Residents of Sofia demonstrate holding the Ukrainian national flag during a march in support of Ukraine. Photography: Belish/Rex/Shutterstock

The man who swam to safety in Mariupol

Thusday, Luke Harding in Lviv told the extraordinary story of Dmitry Yurin, a man who witnessed the bombing of the Mariupol Drama Theater and decided he had to escape from the city by any means necessary.

“It was terrible, a massive explosion, a huge explosion. I heard screams and screams,” Yurin said. “I saw bodies and body parts. a girl, then a boy. All were injured. The boy’s legs weren’t moving. He was screaming. My hands were shaking. I was covered in blood.

Yurin’s plan was to wade through the freezing Sea of ​​Azov with four five-liter plastic bottles, to use as buoyancy aids, and swim for two and a half hours. His remarkable journey took him to the village of Melekine, where he staggered out of the sea and was rescued by an elderly couple who gave him vodka and borscht.

Russo-Ukrainian war: find the essential news and analysis of the week |  Ukraine
Dmitry Yurin escaped from Mariupol by swimming. Photograph: Luke Harding/The Guardian

Can Western weapons turn the tide?

Dan Sabbagh examines how NATO countries have gradually stepped up their arms supply to kyiv as the war in Ukraine enters a new phase and asks whether the gradual escalation of arms deliveries can avert a Russian response and turn the tide on the battlefield.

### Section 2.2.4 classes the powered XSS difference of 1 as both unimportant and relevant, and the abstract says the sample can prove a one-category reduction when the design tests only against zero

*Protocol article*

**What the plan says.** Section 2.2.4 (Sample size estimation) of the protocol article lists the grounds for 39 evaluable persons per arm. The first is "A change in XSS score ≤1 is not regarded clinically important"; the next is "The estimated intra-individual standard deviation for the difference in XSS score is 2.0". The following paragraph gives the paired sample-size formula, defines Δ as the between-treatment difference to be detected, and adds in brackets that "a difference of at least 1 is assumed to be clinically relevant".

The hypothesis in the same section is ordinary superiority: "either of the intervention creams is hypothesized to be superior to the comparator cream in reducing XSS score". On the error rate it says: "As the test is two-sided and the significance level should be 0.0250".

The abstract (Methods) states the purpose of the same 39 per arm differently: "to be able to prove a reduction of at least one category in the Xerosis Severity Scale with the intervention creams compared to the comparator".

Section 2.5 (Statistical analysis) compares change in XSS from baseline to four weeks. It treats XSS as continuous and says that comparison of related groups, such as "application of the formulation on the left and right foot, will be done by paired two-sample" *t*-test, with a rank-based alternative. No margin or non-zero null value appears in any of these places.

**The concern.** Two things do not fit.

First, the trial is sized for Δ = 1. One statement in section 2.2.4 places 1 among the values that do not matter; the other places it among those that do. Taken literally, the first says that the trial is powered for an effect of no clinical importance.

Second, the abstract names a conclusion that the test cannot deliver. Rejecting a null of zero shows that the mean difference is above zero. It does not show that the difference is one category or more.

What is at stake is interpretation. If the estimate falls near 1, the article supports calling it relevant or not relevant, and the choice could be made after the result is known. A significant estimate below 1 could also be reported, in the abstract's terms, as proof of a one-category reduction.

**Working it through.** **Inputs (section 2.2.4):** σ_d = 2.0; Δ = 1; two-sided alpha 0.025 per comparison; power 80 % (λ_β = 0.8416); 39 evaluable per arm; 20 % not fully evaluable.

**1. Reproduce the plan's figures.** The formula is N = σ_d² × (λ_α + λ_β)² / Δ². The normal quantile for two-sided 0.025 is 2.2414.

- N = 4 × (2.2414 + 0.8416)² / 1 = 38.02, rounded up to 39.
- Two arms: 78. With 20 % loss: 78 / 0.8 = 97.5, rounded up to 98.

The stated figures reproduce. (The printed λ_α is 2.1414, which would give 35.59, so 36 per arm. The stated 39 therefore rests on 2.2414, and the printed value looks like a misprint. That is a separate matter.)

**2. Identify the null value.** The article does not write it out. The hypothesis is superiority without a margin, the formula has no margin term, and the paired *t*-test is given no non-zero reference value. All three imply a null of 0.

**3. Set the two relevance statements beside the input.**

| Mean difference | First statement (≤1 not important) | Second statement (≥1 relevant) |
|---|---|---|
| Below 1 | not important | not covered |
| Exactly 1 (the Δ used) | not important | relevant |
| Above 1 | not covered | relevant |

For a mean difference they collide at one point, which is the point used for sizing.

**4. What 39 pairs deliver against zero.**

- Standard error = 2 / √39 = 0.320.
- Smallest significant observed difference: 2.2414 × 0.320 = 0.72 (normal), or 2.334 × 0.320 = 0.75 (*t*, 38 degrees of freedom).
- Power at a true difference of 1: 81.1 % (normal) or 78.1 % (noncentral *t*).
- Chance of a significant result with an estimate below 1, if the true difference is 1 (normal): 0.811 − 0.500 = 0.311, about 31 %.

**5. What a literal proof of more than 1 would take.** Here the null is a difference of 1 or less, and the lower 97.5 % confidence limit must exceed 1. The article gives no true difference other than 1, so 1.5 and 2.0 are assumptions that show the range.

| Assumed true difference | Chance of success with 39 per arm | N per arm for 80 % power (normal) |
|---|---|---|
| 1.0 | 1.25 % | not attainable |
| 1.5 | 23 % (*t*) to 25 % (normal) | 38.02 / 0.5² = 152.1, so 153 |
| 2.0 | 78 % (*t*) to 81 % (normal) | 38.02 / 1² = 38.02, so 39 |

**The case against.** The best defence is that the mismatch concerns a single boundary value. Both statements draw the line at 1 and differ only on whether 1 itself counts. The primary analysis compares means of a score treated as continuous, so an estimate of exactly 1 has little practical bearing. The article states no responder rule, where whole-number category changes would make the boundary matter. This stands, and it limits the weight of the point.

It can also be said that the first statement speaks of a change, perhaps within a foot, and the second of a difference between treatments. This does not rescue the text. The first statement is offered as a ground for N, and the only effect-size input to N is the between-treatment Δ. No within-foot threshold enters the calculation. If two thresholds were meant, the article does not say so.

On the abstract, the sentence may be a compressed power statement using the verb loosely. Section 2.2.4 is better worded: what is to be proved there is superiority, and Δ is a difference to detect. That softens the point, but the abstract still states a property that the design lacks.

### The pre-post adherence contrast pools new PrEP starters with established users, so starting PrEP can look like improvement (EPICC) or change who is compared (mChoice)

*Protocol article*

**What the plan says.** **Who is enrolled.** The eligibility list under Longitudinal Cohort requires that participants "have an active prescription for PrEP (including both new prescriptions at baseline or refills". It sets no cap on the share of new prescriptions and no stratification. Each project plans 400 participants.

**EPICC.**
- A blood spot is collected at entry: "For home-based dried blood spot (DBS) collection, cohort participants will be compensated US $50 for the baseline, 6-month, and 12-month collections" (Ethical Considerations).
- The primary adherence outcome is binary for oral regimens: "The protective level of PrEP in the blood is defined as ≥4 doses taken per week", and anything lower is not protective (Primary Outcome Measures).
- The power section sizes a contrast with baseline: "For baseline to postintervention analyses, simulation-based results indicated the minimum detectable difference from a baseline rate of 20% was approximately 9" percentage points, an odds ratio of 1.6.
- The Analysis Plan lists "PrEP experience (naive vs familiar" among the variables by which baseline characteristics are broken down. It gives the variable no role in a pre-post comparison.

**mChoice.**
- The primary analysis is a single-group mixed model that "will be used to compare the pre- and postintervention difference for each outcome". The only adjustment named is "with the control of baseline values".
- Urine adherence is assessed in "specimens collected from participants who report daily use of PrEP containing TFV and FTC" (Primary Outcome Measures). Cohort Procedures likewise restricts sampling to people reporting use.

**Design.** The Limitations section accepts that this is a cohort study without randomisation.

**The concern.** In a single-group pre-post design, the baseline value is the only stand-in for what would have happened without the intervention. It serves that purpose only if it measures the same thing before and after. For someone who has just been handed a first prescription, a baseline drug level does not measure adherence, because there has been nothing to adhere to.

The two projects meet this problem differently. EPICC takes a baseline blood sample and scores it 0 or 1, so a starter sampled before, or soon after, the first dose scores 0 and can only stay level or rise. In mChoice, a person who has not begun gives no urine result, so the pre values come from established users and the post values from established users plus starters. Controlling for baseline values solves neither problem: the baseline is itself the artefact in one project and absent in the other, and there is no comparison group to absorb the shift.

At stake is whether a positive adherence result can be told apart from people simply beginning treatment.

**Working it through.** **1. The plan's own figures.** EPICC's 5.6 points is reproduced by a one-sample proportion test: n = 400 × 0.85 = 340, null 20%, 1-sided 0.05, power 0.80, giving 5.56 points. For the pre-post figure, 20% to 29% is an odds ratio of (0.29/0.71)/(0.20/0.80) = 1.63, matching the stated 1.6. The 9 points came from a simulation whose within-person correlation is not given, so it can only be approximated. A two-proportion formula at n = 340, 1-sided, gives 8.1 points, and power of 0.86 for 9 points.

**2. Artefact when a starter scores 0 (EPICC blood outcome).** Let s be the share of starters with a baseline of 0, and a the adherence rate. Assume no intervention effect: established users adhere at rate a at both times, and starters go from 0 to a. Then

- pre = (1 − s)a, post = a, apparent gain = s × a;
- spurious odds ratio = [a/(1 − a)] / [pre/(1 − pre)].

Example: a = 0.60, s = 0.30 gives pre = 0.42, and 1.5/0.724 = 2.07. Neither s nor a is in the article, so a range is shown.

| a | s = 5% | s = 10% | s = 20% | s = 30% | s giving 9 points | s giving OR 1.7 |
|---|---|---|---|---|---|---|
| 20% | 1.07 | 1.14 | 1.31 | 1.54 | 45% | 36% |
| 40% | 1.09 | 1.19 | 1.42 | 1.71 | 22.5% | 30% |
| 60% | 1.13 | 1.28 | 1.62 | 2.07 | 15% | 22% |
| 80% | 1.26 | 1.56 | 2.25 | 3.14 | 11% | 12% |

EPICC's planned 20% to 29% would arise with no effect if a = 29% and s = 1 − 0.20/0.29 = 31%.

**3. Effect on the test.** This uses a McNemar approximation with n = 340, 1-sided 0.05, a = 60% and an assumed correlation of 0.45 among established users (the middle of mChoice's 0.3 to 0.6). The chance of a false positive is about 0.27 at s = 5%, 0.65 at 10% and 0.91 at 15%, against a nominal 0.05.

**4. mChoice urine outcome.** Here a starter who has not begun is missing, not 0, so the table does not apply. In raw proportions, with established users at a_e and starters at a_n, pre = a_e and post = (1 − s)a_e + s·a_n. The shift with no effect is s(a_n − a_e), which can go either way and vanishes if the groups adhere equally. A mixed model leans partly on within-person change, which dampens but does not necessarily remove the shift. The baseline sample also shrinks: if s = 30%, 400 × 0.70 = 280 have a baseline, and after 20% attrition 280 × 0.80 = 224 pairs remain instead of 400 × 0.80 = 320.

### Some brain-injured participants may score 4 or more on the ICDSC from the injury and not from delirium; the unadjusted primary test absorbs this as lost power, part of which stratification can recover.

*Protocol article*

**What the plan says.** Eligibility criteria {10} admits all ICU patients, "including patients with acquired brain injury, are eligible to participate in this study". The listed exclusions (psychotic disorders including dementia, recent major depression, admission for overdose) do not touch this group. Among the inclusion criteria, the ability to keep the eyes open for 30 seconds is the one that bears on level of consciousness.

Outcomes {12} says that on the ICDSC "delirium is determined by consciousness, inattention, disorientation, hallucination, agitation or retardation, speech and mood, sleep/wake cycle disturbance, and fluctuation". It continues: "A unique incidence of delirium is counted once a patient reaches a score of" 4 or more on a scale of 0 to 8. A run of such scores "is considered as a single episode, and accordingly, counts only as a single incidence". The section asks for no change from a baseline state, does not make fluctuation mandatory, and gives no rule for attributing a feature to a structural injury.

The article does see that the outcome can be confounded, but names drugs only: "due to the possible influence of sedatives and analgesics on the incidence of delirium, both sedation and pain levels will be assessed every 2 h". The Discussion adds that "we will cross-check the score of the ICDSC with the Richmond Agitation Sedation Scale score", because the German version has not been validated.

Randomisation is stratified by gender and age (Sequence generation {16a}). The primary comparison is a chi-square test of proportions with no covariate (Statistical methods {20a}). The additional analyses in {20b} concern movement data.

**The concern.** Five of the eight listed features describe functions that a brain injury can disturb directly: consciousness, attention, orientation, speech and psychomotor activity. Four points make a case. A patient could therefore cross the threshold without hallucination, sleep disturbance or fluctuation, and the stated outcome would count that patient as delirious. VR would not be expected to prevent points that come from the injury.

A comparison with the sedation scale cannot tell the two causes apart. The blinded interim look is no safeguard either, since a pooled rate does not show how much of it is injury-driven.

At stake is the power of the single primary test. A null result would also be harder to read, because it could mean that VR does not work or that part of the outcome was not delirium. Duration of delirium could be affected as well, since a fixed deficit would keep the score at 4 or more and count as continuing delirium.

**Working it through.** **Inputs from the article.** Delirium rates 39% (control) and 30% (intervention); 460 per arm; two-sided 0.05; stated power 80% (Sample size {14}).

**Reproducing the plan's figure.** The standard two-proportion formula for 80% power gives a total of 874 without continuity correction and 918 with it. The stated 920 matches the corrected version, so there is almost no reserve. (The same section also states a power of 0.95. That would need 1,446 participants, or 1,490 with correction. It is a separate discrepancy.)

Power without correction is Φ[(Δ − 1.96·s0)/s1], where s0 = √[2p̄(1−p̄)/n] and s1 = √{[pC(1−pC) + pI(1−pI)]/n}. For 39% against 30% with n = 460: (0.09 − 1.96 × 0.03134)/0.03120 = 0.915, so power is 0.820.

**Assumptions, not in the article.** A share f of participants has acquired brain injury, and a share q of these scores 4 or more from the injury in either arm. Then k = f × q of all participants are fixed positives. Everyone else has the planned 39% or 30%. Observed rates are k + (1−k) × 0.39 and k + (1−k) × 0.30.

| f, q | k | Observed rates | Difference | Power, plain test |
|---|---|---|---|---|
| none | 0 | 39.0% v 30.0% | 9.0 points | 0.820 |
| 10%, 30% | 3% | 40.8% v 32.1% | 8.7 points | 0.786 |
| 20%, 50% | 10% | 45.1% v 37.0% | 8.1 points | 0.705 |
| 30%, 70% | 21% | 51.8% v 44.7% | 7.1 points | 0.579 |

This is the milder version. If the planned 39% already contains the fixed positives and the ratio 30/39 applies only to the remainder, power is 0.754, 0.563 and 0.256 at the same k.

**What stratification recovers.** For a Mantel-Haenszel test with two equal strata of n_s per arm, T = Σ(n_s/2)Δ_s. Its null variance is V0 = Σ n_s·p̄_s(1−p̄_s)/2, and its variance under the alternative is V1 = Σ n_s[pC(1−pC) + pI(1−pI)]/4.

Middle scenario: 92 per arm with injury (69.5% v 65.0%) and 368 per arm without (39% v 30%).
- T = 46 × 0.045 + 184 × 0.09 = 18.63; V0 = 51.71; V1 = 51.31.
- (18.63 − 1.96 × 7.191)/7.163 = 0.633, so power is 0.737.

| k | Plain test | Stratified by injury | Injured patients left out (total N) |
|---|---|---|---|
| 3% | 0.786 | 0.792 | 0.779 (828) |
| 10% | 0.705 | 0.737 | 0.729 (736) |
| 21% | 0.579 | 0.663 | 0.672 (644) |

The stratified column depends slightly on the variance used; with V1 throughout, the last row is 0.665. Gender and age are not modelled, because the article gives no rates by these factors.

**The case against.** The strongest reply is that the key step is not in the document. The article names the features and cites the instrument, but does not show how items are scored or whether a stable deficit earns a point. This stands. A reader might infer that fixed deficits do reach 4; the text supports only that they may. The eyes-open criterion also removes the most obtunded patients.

The next phase of the war – which could still be decisive – is set to unfold in Donbass next month as Russian forces seek to capture Mariupol, create a land bridge to Crimea, expand the occupation zone in the self-proclaimed republics. in Donetsk and Luhansk – and perhaps encircle the main Ukrainian fighting force opposing it. It’s a struggle that will play out over the course of April, but it’s likely not until late April that a clearer picture will emerge of the revised military balance.

Meanwhile, the West’s goals become less clear. Is the goal to allow Ukraine to coerce the Kremlin into peace talks – or to try to inflict a heavier defeat that risks provoking an unpredictable Russian president?

Our visual guide to the invasion is updated regularly and can be found here.

Not all news on the site expresses the point of view of the site, but we transmit this news automatically and translate it through programmatic technology on the site and not from a human editor.